Mrs. Uma Kannan’s enchanting book on Madurai mallipoo captures the mystique and beauty of the amazing flower and the cast of characters who have been enticed with its fragrance from yore to now.
Whether it is the mythological story of the Ayodhya King Parthan who became Malleeswaran after worshipping Lord Shiva in a forest full of jasmine creepers or King Pari of Sangam period who could not bear to see the delicate jasmine creeper lying on the forest floor and gifted his royal chariot to the plant to enable it to twine itself around it. Or, as it finds mention in the Vedas, the ancient and medieval literature in various Indian languages, the epic Mahabharata and Vatsyayana’s Kamasutra, the malli mania of the royals, the rulers and the commoners, the botanists and horticulturalists, the growers, buyers and sellers. The book tells you though historically they were all centuries apart, their love for the ‘plant of love’ was common.
One of the oldest flowers cultivated by man and believed to have aphrodisiac qualities, the jasmine, is the subject of this first-ever full-length speciality book. There are several books on other flowers as they make perfect gift books but none on jasmine. And particularly, the Madurai jasmine, which is world famous and gave the Temple town the epithet of jasmine capital of India.
The author, who grew up in London, had her first glimpse of jasmine when she came visiting then Madras as a child. “We were told we should not visit a temple empty-handed. A little bundle of neatly-strung jasmine wrapped in a bit of fresh banana leaf and tied with banana fibre was always taken as an offering to the deity. Even dressing up was never complete unless we tucked a few strands of jasmine in our hair,” writes Uma.
When marriage brought her to Madurai four decades ago, she saw how the city revelled in an abundance of jasmine. Even the lone Indian Airlines flight to Chennai from Madurai in the 1970s was known as “Malli Special” and carried more jasmine baskets than passengers.
With time, the jasmine acquired a new meaning for her. She studied the significance of jasmine in ceremonies and rituals — from puja rooms to wedding mandapams, as an alankaram (decoration) in kolams, doorways, statues and on photos, to their use in making of perfumes, incense sticks, candles, tea, sherbet and other recipes. She realised malli is “an intrinsic part of the city’s ethos”. During her interactions with the flower weavers, she was struck by their humility and dedication, the magic in their fingers to transform the mounds of soft white fragrance into works of art, their joy and peace at stringing and selling flowers. It was all so appealing that Uma spent 18 months in research.
Though she started writing about the flower, she found it was the lives and stories of jasmine weavers that were woven intricately into each strand of jasmine they strung. “They have a justifiable pride in their craft but the benefits don’t really trickle down to them. While the market sizzles in the booming trade, the malligai weavers lead a mundane life and rarely complain. They bring cheers every morning but do their lives blossom too? They lead their lives facing hardship and try to live their dreams,” she writes.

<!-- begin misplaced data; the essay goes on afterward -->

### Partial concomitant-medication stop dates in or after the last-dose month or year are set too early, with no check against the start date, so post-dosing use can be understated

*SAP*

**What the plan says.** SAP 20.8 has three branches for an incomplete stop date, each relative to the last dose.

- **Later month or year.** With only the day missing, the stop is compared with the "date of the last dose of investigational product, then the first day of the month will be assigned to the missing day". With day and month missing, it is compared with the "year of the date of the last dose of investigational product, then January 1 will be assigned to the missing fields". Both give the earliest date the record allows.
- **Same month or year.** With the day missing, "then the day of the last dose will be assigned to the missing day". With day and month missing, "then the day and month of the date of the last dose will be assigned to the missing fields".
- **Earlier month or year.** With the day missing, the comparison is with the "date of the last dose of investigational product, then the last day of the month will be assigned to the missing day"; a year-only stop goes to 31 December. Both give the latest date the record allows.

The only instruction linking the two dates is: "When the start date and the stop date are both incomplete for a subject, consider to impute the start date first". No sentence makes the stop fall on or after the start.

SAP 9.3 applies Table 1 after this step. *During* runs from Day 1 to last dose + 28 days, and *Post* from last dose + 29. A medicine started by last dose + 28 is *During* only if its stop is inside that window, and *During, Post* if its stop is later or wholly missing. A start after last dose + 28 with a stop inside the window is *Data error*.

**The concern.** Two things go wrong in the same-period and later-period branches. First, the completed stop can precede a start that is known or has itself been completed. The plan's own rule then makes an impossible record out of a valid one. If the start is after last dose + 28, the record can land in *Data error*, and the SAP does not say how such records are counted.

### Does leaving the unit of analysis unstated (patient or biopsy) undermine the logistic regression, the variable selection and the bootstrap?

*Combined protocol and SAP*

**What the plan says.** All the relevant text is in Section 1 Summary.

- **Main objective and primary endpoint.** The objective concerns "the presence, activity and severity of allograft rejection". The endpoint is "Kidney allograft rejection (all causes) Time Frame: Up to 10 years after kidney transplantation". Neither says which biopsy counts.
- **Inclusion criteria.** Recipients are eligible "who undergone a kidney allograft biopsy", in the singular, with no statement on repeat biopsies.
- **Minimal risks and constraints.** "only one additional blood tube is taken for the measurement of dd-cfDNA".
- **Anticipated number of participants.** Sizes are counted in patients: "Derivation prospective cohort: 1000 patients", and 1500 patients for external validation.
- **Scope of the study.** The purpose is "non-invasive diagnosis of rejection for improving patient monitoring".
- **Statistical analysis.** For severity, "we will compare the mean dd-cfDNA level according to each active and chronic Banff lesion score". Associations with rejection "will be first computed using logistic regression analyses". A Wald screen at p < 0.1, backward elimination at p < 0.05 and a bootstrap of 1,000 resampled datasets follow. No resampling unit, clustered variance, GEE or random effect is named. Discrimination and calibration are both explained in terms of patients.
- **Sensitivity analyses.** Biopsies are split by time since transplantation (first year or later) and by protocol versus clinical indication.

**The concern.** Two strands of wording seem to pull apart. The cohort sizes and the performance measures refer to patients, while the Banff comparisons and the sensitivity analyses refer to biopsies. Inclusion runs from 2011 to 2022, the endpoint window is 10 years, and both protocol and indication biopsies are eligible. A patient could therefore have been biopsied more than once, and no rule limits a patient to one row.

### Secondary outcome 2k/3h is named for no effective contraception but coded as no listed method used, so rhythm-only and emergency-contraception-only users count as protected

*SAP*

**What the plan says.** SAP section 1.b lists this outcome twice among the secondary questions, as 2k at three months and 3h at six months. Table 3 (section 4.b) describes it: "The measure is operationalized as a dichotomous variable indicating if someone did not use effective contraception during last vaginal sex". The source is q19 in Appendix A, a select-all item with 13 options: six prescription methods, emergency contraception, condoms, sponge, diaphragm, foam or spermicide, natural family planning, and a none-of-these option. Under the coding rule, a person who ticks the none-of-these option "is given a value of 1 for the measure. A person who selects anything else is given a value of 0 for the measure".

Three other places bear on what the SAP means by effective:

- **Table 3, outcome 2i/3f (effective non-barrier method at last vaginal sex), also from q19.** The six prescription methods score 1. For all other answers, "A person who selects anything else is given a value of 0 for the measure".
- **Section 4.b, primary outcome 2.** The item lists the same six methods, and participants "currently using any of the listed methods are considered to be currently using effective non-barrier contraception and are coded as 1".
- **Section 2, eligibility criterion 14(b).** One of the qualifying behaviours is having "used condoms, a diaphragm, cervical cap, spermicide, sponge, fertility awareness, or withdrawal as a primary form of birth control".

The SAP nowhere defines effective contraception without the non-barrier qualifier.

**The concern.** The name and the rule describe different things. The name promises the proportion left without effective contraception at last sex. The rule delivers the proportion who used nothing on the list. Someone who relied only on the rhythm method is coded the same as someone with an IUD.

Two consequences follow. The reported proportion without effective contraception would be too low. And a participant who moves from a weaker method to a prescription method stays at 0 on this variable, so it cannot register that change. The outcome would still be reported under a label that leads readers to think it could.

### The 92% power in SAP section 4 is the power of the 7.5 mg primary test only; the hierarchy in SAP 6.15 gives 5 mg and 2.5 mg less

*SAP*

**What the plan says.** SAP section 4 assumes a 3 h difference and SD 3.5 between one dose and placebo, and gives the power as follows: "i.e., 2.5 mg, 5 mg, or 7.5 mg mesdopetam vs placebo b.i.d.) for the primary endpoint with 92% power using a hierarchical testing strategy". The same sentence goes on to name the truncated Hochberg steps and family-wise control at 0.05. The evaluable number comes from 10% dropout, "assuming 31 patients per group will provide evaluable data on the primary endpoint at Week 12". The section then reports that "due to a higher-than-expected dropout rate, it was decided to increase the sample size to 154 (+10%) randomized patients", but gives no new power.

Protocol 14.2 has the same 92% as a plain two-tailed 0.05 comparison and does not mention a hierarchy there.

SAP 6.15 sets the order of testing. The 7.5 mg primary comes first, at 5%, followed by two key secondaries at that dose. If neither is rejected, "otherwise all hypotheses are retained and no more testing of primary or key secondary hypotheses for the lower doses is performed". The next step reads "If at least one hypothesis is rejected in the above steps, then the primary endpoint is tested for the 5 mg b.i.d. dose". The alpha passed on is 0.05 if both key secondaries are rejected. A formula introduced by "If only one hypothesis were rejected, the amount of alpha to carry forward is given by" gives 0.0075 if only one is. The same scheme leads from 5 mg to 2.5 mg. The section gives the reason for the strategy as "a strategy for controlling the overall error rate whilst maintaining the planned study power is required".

Uma felt compelled to share the story from behind the scenes, how commission agents fix the price and sell to customers, they determine what is due to each farmer and also give loans to them. The flower market is a buyer’s market and not a farmer’s market and flower sellers have no role in fixing the fluctuating prices during bumper season or lean harvest. The agents fix the price depending on the quantity that arrives and the demand for the flowers.
Though bulk consignments are packed in fresh banana leaves and bundled in woven palm leaves, will this eco-friendly traditional method survive in the age of synthetics? The Madurai Malligai exported to Dubai, Singapore, Malaysia, London and France, is already found to be sold in plastic packets in its hometown and many times the bulk orders are transported to other cities in synthetic bags.
Every year in Madurai alone, 9,557 tonnes of malligai are produced annually from 1,220 hectares. It is also cultivated in Virudhunagar, Theni, Dindiul and Sivaganga. What makes the Madurai malligai extra special? Its fragrance lasts for 36 hours as it is grown on laterite and reddish soils. Its petals are thicker and help the flower to retain moisture and delay withering. It blooms only after 6 p.m. and stays fresh longer and leaves no odour once it withers. It is greenish white in colour when it is manually plucked from the plant early morning. After a few hours it turns milky white and then a shiny creamy white during the evening.
The 21 chapters have many such facts and an equal dose of stunning photographs of the flower in all its forms. It is a treasure trove of flowery facts and the folklore, the religious and the commercial angle, the trade and logistics, and the floral things to do. It is a charming tribute to the sacred ‘satwik’ flower that has a unique link with Madurai dating back to 300 B.C., or even earlier.
In some chapters, Uma allows the flowers to speak for themselves, limiting the text to simple photo captions. As a result, the flowers burst to the fore-front, bright in hue and voluptuous in form and are the types that you can pull out and frame.
(Soma Basu is a feature writer with The Hindu in Madurai)
Madurai and Its Jasmine – A Celebration: Dr. Uma Kannan; Pub. by Thiagarajar College Publication Division, 139-140 Kamarajar Salai, Madurai-625009. Rs. 600.